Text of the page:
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Additional funding ‘welcome news’ for Manitoba child care providers, vacancies still a worry: MCCA

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Gibson, Shane
Publication Date: 
25 Aug 2020


This week’s announcement of millions in additional funding for child care in Manitoba was welcome news for the head of the Manitoba Child Care Association (MCCA), but she worries more is needed as childcare centres deal with increased vacancies during COVID-19.

On Monday the federal and provincial government announced more than $15 million in additional funding through their Canada-Manitoba Early Learning and Child Care Agreement.

The money is for early learning and child care investments this year and in 2021, and will also be used to create a one-time, $1.5-million response grant for facilities that reopened during the pandemic, the two levels of government said.

“The reality is it’s welcome news, of course it is, we welcome any sort of new investment into the programs,” said MCCA executive director, Jodie Kehl.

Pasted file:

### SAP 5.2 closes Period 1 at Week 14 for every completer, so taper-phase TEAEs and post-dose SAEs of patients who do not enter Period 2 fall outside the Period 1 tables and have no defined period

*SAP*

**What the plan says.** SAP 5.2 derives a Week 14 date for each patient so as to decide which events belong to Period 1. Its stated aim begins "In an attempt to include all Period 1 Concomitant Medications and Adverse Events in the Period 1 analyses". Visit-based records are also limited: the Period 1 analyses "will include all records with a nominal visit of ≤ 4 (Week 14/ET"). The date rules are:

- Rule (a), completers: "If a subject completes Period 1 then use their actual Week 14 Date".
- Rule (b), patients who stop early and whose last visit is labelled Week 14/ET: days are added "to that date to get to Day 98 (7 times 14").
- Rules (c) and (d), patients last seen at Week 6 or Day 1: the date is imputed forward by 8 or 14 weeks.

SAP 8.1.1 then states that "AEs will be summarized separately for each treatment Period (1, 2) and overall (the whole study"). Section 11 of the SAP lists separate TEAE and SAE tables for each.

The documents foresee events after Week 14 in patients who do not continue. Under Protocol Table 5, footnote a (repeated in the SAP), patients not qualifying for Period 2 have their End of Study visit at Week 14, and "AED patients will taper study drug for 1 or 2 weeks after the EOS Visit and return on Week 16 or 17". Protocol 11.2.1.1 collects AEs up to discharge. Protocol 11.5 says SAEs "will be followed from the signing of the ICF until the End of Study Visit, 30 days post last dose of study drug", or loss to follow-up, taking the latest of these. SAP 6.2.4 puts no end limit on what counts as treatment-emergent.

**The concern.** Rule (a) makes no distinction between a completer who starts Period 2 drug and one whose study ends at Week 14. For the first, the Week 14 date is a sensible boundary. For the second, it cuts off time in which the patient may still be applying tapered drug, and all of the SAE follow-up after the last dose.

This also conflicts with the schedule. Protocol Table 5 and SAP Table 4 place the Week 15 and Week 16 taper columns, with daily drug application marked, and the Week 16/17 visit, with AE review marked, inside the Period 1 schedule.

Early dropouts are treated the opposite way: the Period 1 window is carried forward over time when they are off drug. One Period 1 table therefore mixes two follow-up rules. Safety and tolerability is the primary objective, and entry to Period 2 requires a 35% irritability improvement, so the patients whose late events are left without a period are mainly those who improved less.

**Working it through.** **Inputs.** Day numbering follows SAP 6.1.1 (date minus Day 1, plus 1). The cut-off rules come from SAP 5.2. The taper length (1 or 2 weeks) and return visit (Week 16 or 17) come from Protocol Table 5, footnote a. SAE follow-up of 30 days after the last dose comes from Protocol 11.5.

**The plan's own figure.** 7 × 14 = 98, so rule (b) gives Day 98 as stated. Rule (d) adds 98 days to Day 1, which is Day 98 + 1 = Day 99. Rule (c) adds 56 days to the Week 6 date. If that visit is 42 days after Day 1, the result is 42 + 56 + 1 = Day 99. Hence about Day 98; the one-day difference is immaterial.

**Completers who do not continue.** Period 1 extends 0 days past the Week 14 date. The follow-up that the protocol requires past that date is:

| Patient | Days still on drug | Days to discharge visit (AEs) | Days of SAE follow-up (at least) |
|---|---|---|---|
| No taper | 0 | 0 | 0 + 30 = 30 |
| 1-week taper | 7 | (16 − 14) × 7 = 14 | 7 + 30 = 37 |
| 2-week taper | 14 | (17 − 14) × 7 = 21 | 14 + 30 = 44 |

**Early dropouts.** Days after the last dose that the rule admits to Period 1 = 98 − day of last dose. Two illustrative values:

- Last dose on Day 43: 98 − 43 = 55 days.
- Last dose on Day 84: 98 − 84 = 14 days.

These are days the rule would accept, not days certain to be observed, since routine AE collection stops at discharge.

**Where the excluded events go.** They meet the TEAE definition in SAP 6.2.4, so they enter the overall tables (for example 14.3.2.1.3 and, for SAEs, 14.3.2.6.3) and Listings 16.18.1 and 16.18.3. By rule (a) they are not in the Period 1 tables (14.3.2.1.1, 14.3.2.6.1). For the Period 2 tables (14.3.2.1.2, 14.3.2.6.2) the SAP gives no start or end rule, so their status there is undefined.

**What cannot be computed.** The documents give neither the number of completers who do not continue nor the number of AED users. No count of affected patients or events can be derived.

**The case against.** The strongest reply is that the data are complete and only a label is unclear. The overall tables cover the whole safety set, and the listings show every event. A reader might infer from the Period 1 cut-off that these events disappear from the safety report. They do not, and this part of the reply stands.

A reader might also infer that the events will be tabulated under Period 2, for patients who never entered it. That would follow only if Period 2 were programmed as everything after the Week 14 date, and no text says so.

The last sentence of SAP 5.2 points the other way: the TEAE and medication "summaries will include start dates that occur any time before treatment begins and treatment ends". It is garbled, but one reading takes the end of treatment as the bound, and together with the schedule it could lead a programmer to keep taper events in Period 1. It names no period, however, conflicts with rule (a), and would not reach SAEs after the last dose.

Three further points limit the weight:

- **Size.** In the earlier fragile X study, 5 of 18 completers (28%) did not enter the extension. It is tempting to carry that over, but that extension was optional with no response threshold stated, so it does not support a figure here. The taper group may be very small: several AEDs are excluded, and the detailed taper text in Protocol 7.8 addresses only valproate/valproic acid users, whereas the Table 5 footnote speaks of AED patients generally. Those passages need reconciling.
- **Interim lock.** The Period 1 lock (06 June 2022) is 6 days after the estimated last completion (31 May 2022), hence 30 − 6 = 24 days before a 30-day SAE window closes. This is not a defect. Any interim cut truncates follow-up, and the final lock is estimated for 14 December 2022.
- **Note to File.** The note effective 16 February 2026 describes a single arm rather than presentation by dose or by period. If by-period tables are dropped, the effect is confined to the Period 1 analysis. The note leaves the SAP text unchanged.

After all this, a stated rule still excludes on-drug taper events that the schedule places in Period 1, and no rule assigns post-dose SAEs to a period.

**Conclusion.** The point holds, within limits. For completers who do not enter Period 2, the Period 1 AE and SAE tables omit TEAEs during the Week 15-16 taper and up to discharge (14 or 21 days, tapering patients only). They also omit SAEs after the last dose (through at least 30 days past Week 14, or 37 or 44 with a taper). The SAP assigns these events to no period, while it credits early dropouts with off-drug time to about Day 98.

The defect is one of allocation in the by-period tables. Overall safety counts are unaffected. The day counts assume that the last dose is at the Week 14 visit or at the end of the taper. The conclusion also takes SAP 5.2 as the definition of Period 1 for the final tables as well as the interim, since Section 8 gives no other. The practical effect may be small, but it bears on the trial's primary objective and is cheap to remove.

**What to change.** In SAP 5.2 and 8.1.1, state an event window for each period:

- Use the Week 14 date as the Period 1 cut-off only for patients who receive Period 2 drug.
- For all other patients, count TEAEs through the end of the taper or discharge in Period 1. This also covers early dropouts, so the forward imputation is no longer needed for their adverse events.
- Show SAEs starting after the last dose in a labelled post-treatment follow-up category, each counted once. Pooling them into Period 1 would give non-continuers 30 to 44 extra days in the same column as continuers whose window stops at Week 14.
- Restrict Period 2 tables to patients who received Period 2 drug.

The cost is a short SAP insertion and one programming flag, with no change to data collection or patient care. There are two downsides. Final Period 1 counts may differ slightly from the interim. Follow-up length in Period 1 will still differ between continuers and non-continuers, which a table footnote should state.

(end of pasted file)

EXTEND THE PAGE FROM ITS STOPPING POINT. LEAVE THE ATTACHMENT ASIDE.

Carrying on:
But with roughly 21,000 vacant child care spaces open in some 900 facilities across Manitoba, Kehl said the resulting loss of parent fees is making it a tough go for some child care centres.

And there’s still the added costs associated with COVID-19, she said.

“Incurred operating costs are going to be very much the same as what the schools are facing, we’ve just been facing it for the last five months.”

On Monday, the province announced $52 million in new money to help school divisions weather the costs of bringing students back in September, which comes on top of $48 million school divisions saved during the spring when schools were closed.

While Kehl said she’s grateful operating grants have been maintained for early learning and child care centres in Manitoba, she’d like to see more money provided to cover the extra costs.

“We continue to call on the province to increase remuneration for all educators, both in the home and in the centres,” she said.

“Families for childcare have the exact same concerns that families from the schools have — they’re worried about their children’s safety, they’re worried about their health.”

In a release Monday the province said the $15 million in joint funding supports its annual investment of more than $181 million in early learning and child care activities across the province.

“Child care is a priority for the Government of Manitoba and for Manitoba families, especially as we continue to respond to and recover from the pandemic,” said Families Minister Heather Stefanson.

“The extension of our bilateral funding agreement provides significant, ongoing support to the sector as we work together to ensure families have access to child care choices that meet their needs.”

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